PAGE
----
I have another article on the same blog, “Understanding Outsourcing According to ISO 9001: A Case Study,” that deals with one of the most misunderstood requirements of the standard, outsourcing.
8.5—Production and service provision
The third in the trifecta of most critical clauses in the standard is executing the manufacture or service implementation. This is the epitome of the process model implementation and defines the interaction of all the processes within the workflow.
A comprehensive audit of your production and service provisions, focusing on turning each process into a profit center while identifying all foreseeable risk, is the most effective path to business excellence and avoiding risk.
We will learn how to achieve these goals when we discuss Clause 9.2—Internal Audit, in the next installment of this series.
8.6—Release of products and services
8.6 and excellence
Releasing your products and services into the commercial stream is the final step of delivering excellence. Each organization has its processes that ensure defects do not move from workstation to workstation. You also have a process for ensuring that all requirements are met before the product goes out the door.
If your culture and methods are implemented for ensuring conformance, you will likely not reach excellence. On the other hand, if you embrace the philosophy of no defective products reaching a customer, the entire organization must adopt that culture and create an enterprisewide system of verification.
When we led the ISO 9001:2000 transition at Dell Computer’s Asset Recovery Business, we implemented “a web-based business management system to map business processes, communicate business initiatives across the company, cross-train the employee, and report daily progress against business metrics.” That sentence was extracted from a report by the dVP, a year following the implementation of the enterprisewide business management system. Defects never moved from one work center to the next. There was an extensive burn-in test, and finally, out-of-box audits (OBA) on every batch. Again, from that report: “reduced OBA/OBE defect rate from 28 percent to 7.3 percent.”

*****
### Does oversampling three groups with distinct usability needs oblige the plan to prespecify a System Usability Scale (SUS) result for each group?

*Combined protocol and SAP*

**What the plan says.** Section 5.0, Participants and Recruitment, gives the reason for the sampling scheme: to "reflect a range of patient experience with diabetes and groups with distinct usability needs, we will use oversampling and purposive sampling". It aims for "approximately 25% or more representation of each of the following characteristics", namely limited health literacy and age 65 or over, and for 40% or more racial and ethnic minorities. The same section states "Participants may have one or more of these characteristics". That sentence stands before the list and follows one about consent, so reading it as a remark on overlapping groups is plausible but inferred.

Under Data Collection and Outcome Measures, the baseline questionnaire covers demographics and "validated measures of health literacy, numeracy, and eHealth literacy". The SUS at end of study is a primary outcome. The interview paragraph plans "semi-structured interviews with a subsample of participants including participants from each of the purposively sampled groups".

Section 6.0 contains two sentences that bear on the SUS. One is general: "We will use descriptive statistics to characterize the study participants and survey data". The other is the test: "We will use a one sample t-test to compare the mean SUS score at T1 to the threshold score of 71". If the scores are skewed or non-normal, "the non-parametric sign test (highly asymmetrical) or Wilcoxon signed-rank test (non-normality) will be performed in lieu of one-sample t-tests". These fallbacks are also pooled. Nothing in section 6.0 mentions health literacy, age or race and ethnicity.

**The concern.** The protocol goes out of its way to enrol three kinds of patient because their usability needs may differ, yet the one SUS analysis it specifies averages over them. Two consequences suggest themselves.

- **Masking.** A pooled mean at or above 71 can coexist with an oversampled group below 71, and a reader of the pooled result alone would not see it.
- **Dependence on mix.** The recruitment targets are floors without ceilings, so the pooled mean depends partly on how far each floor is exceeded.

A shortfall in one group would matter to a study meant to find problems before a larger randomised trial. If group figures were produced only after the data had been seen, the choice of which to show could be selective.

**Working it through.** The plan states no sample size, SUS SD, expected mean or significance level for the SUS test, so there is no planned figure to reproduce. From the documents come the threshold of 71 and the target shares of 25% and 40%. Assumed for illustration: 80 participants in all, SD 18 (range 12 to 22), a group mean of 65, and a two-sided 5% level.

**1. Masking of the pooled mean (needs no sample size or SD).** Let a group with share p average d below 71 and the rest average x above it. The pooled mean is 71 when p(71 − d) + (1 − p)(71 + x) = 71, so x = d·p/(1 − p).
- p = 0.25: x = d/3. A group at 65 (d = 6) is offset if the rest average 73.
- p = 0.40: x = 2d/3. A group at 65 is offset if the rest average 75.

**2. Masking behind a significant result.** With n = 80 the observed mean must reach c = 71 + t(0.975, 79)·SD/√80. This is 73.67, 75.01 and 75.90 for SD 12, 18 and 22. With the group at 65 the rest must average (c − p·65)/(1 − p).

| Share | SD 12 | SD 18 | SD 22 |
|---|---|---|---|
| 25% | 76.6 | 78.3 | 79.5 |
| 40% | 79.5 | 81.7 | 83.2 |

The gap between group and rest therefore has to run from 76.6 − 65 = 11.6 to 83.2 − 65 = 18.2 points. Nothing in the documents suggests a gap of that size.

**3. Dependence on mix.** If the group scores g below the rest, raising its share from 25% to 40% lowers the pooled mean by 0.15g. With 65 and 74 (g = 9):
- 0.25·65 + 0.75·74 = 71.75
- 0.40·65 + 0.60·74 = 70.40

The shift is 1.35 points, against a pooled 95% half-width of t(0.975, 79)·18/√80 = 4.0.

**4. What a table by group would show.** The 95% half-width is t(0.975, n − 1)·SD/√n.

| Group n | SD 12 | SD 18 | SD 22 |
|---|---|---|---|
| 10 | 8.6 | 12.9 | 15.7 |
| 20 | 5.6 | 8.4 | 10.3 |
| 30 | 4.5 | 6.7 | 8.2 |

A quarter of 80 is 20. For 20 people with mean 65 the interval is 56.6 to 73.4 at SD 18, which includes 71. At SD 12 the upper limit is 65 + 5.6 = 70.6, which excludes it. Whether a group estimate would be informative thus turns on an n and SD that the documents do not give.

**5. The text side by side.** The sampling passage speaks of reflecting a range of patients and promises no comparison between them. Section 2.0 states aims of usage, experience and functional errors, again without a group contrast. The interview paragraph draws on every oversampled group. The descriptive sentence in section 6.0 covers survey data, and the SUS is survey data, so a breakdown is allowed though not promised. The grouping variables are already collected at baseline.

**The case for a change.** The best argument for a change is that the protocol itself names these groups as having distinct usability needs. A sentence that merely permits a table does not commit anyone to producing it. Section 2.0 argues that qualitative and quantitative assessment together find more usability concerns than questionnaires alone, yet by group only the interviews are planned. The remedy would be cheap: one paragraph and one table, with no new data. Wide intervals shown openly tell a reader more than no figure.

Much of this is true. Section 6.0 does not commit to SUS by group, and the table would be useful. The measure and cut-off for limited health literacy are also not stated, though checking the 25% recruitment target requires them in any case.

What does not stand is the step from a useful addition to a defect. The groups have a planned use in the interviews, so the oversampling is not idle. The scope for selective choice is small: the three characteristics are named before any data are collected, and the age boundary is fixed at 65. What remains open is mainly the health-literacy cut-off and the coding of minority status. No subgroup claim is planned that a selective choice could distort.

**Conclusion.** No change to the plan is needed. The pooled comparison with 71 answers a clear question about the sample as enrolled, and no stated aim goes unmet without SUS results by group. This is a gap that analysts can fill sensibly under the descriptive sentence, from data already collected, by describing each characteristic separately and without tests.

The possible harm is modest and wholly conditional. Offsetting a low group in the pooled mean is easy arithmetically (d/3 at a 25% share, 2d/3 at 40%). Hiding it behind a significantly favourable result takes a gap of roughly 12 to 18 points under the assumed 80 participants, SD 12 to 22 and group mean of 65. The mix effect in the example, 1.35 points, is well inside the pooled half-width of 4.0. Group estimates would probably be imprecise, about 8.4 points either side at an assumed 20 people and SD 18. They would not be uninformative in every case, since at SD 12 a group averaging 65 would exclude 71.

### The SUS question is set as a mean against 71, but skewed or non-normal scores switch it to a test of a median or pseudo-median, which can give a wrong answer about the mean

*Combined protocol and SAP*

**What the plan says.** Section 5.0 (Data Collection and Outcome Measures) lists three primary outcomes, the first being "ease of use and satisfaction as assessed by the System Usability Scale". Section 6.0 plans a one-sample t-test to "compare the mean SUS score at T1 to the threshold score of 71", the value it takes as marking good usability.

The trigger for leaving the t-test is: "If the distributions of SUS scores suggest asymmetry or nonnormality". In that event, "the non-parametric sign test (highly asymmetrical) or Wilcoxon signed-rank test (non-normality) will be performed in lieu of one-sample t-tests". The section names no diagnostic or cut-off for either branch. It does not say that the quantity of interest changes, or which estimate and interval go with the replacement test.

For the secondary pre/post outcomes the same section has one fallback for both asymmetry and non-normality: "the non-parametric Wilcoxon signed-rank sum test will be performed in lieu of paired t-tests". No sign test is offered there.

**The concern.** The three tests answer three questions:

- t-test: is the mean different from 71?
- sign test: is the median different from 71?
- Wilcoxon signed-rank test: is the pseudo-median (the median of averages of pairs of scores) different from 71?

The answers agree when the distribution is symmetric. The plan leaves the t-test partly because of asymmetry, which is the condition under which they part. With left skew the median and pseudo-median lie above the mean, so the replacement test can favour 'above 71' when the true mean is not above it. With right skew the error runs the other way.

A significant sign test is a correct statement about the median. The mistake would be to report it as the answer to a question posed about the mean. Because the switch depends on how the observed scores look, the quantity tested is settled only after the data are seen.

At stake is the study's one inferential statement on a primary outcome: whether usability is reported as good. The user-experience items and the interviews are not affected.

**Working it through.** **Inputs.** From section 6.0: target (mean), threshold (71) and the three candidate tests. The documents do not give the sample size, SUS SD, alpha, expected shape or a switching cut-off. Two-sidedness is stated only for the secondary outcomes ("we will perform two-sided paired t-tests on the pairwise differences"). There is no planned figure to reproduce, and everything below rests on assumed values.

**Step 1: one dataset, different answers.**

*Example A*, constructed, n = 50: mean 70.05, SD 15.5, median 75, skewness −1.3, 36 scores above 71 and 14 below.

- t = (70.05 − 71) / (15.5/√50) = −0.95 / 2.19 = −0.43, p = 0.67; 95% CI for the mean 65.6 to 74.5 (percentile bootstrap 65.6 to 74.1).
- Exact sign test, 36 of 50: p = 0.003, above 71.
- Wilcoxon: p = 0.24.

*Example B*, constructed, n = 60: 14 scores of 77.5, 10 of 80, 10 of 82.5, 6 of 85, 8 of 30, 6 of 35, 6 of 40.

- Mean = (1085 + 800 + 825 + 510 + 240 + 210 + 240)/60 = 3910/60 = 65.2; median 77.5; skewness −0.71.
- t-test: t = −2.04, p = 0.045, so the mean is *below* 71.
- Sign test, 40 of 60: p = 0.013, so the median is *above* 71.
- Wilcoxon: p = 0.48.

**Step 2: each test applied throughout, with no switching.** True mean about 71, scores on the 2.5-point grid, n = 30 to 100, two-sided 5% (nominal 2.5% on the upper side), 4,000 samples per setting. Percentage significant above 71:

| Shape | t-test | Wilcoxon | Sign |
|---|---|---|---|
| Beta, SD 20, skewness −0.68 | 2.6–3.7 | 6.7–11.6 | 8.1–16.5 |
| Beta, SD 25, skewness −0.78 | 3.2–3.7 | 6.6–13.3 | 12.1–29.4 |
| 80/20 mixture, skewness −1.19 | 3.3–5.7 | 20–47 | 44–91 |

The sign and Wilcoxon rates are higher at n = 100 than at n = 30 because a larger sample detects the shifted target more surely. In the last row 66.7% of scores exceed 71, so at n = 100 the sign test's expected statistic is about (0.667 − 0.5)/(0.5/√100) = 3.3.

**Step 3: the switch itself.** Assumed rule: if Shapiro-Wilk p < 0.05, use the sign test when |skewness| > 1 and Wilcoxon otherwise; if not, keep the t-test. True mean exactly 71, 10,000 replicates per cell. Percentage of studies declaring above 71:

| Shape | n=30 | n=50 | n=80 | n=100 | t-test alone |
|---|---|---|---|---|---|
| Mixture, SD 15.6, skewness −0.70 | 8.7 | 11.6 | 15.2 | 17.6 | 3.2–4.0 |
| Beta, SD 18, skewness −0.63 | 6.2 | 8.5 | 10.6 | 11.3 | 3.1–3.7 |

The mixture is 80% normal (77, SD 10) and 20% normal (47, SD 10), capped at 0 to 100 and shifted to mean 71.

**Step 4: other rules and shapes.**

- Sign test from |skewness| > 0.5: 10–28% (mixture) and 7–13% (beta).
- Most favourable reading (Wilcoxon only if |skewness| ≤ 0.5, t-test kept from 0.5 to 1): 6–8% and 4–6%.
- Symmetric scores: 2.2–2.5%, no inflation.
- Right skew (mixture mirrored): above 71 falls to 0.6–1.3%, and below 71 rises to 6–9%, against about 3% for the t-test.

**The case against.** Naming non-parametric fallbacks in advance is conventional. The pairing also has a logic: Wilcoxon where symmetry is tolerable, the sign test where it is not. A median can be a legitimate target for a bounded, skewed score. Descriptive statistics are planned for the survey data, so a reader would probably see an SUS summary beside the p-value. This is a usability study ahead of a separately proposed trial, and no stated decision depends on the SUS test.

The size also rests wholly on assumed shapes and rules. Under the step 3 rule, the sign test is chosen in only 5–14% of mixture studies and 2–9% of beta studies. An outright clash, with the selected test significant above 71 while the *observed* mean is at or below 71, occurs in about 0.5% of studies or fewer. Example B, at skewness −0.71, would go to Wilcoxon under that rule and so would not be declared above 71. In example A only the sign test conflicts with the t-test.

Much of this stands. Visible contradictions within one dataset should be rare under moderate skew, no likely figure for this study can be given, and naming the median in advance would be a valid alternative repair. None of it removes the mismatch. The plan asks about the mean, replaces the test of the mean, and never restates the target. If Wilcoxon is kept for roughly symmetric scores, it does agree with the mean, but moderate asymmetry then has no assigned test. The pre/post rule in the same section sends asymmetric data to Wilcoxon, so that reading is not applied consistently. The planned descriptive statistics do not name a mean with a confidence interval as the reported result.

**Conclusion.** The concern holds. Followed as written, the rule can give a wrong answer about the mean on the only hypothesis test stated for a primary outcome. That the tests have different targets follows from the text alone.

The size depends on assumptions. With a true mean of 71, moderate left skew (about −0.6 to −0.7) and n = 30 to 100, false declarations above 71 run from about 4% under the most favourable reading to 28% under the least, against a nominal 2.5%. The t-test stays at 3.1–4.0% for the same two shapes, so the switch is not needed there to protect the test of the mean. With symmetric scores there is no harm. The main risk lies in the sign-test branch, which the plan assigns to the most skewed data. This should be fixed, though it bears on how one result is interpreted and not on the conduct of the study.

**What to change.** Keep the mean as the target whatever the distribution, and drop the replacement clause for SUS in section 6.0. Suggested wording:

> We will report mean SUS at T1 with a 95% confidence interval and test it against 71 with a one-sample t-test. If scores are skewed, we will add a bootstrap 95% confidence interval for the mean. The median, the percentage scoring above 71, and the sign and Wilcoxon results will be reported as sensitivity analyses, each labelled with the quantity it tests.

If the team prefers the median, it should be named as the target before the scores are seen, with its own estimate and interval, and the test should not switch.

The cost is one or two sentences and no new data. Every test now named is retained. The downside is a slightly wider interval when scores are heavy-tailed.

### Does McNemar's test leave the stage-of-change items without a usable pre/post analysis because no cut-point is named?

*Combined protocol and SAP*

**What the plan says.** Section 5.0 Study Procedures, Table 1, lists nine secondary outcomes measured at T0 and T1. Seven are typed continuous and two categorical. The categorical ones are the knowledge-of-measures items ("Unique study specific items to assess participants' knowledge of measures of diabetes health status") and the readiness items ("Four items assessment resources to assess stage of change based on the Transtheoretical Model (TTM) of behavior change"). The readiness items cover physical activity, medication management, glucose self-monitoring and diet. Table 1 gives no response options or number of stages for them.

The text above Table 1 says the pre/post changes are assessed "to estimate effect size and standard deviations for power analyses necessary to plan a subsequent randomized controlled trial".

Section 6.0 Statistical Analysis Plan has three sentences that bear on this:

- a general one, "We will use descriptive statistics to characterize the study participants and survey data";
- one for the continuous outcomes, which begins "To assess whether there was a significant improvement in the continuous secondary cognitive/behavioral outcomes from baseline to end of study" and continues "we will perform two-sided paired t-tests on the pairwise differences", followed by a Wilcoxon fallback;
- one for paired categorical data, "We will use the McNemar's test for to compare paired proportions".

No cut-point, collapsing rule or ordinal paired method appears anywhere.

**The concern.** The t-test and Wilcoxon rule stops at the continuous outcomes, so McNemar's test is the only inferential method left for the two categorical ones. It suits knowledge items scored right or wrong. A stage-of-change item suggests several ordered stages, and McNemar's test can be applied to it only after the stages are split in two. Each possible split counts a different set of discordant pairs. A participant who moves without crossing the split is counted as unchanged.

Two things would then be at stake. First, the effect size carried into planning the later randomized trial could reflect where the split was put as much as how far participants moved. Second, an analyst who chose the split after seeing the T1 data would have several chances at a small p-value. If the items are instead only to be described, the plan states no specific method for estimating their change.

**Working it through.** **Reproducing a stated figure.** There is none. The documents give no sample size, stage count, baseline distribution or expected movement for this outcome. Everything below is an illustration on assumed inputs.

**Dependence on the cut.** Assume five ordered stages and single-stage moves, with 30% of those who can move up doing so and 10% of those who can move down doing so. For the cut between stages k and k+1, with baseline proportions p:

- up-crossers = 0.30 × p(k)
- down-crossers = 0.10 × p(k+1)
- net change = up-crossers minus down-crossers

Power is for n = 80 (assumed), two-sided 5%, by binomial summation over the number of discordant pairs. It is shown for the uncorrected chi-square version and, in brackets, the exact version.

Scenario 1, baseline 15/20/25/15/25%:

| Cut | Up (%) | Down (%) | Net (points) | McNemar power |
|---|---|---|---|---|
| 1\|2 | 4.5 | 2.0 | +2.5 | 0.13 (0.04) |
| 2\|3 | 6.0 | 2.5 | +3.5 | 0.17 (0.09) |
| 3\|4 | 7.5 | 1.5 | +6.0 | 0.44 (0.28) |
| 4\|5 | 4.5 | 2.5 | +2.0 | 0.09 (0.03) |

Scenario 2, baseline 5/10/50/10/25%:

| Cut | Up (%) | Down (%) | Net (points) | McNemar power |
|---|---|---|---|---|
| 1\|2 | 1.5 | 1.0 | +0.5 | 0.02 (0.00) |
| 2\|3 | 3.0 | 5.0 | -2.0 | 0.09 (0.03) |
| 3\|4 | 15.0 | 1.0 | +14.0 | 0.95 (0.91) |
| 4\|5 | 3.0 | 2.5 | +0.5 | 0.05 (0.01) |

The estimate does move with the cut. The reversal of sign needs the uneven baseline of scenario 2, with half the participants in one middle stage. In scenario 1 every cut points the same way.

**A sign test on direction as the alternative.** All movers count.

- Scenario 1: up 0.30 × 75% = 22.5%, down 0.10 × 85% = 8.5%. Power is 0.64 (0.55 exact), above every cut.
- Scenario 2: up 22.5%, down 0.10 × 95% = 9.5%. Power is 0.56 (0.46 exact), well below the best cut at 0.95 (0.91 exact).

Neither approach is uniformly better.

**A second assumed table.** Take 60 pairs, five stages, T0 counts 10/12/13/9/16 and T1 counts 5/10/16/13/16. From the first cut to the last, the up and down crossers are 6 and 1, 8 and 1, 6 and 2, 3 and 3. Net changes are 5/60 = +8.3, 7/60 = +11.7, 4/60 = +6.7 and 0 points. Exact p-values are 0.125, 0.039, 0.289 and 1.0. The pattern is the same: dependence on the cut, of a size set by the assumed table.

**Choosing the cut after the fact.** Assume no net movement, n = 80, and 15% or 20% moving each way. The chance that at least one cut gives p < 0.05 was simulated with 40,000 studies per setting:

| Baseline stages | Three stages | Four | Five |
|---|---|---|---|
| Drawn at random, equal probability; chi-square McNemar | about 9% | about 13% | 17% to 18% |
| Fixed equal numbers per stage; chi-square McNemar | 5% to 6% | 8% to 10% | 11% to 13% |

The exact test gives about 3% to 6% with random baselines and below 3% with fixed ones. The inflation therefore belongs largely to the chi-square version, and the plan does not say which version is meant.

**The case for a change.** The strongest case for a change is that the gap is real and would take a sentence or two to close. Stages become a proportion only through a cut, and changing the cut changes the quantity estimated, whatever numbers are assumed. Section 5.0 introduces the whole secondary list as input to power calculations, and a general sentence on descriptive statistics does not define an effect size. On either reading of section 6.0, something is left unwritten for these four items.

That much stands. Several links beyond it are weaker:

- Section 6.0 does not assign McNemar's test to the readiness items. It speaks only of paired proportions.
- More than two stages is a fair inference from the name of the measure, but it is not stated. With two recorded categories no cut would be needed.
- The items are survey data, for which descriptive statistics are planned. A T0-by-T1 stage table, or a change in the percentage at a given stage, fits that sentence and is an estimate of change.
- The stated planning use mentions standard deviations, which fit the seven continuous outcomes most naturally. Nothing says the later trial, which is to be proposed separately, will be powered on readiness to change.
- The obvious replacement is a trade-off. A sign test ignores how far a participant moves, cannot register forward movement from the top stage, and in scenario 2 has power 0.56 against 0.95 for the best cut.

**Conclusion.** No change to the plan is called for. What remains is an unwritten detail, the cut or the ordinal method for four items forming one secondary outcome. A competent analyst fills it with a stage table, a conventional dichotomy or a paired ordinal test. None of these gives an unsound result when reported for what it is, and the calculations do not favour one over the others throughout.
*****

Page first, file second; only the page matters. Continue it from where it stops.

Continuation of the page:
I have been out of touch with that division for 20 years, and there have been many management changes at Dell, but they were on the path to no defect ever reaching a customer.
8.6 and risk
Ensuring your products and services are defect-free at time of delivery is the last tollgate of foreseeable risk. Again, there are many opportunities to introduce risk into the processes, but avoiding those risks is the most effective method for avoiding customer complaints and legal action.
8.7—Control of nonconforming outputs
8.7 and excellence
Nonconformance reports, segregation, material review boards, and corrective action are integral to most any ISO 9001-based organization. Subclause 8.7 deals with the mechanics of handling nonconformities. Business excellence is achieved by avoiding defects.
8.7 and risk
Alarm bells go off in my head when I am auditing a company that has a withhold cage full of defective products awaiting disposition. Organizations that have daily material review board meetings signal a cultural acceptance that defects are inevitable. Dispositions of “repair and reinspect” are particularly dangerous to risk avoidance.
One organization had an automated machining system that output the product onto a conveyor belt. When runs were unattended at night, on any given morning, there would be castings laying all over the floor. Inspectors and material review engineers had nearly a full-time job inspecting and dispositioning the castings. This went on for weeks until they gave up on the unattended operation.
If your organization has any more than a handful of in-process nonconformities, defects will inevitably reach a customer.
About the author
Tom Taormina, CMC, CMQ/OE, is a subject matter expert in the ISO 9000 series of standards. He has written 10 books on the beneficial use of the standards. He has worked with more than 700 companies and was one of the first quality control engineers at NASA’s Mission Control Center during Projects Gemini and Apollo. He is also an expert witness in products liability and organizational negligence.
This article first appeared on the Quality Digest website and is published here with permission.